The process of decision-making in a firm with operations in many countries is complex. This is the result of different cultural expectations and the influence of corporate culture. On one hand, overseas branches work hard to fit into the local culture. On the other hand, they have to struggle to make sure that they remain faithful to the culture of the organization. This process of ensuring every business decision bears both marks of the local culture while remaining faithful to corporate culture sets the stage for complexities that international markers face.
The three main reasons why research must evolve in the area of international marketing are as follows. First, the world is in transition. The most dominant force driving trends in international trade today is globalization. Globalization is the process of reduction and elimination of traditional barriers to trade based on technological advances. Many changes in human relations occur during this process. People from all over the world are finding it easier to interact online. They form online communities to pursue common interests without caring about the geographical barriers that exist between them. It is becoming more difficult with time to determine what makes up the local culture, and what comes from the amalgamation of global cultures.
Secondly, existing research is making it easier for researchers to find areas of focus. Advances in social sciences in the last few decades have provided modern-day researchers with a rich set of tools to handle international research. Indications so far are that there will be more research into how people relate in international settings. This will also influence research into marketing in the global arena.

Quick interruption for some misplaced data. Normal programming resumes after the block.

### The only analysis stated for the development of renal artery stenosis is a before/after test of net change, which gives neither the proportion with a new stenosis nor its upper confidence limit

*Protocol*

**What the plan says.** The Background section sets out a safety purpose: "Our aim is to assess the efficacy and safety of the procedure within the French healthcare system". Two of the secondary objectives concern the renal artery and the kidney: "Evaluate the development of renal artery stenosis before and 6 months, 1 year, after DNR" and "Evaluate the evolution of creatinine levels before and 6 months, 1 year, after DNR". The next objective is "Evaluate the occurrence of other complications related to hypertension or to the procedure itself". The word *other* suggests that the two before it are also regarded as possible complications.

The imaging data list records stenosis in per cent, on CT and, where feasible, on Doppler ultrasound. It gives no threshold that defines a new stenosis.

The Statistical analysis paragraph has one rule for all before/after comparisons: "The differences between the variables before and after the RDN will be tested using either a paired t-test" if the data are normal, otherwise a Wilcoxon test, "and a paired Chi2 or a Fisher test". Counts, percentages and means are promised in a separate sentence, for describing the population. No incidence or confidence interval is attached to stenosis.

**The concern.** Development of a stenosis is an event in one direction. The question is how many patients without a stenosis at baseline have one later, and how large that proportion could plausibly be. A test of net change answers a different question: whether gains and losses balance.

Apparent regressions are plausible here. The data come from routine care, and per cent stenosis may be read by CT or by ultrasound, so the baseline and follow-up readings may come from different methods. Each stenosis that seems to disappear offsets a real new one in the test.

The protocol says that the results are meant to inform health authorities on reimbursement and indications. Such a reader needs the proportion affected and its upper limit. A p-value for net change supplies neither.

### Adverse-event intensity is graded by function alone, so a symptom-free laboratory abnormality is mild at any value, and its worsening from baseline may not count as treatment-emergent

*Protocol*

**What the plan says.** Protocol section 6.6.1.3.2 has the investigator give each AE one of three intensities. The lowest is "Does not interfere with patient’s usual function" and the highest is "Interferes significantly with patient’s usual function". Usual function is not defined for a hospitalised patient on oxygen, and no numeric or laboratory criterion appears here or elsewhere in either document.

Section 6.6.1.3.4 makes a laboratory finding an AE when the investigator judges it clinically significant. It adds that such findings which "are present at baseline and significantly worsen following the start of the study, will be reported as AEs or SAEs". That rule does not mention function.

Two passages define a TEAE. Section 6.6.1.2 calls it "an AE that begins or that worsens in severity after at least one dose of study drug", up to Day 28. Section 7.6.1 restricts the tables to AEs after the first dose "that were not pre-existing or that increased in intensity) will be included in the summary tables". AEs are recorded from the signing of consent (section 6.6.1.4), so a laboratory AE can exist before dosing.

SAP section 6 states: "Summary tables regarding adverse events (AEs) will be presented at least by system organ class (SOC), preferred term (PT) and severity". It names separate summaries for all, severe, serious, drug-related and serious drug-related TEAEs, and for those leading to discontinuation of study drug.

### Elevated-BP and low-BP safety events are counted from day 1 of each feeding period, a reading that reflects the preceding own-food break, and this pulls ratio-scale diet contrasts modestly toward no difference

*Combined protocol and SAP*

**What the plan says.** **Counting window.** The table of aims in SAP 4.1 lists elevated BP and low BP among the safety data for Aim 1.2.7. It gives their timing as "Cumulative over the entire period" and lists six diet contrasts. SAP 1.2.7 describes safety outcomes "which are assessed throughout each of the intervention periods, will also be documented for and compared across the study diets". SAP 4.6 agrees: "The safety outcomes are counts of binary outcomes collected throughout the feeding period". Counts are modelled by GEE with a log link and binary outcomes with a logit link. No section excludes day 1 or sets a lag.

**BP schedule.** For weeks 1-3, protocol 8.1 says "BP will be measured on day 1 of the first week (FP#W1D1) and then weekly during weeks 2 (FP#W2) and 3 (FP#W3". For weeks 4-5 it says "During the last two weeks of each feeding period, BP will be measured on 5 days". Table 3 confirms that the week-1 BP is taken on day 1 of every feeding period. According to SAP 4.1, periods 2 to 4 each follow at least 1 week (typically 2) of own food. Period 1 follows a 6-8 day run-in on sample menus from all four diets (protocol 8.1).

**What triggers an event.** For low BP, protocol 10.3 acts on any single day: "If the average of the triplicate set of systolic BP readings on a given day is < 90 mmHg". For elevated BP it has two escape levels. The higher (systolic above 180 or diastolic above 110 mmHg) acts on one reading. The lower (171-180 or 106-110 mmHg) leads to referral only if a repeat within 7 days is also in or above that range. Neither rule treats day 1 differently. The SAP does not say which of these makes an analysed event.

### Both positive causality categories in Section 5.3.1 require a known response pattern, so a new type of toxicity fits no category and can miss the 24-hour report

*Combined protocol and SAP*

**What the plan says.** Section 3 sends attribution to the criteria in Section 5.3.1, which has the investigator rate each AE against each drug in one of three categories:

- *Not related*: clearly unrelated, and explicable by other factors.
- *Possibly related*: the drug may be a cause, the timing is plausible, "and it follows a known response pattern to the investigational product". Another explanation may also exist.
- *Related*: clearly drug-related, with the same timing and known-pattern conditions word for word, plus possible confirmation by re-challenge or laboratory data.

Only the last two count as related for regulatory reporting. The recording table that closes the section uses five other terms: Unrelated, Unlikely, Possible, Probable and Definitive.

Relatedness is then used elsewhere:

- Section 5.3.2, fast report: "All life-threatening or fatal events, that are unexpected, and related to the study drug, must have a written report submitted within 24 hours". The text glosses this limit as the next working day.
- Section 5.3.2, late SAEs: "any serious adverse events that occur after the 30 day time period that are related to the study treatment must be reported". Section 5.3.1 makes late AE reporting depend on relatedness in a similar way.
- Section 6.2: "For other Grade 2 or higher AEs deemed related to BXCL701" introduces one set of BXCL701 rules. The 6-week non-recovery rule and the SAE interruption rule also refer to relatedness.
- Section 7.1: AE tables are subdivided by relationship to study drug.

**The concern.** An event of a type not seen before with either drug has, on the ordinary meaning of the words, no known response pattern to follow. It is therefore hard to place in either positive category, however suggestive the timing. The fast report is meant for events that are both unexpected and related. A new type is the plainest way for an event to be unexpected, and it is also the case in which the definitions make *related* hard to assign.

The third reason for this phenomenon is that the traditional barriers to change such as physical barriers and economic barriers are no longer carry the same amount of influence traditionally associated with them. Political barriers are also crumbling. The world is moving towards greater international unification. The formation of trading blocs such as the EU is the trend. The result is that the international market is not a static place to carry out research. It is a dynamic environment, which requires constant adjustment. This affects how researchers dealing with issues in international marketing run.
Marketing standardization is an important concept in international marketing. This concept informs branding and the retention of a common international market. Companies such as Coca-Cola are recognized internationally because of a careful marketing policy based on standardization. The Coca-Cola bottle looks the same regardless of the country in which the drink is sold. In addition, every Coca-Cola drink tastes the same regardless of the country where it is sold.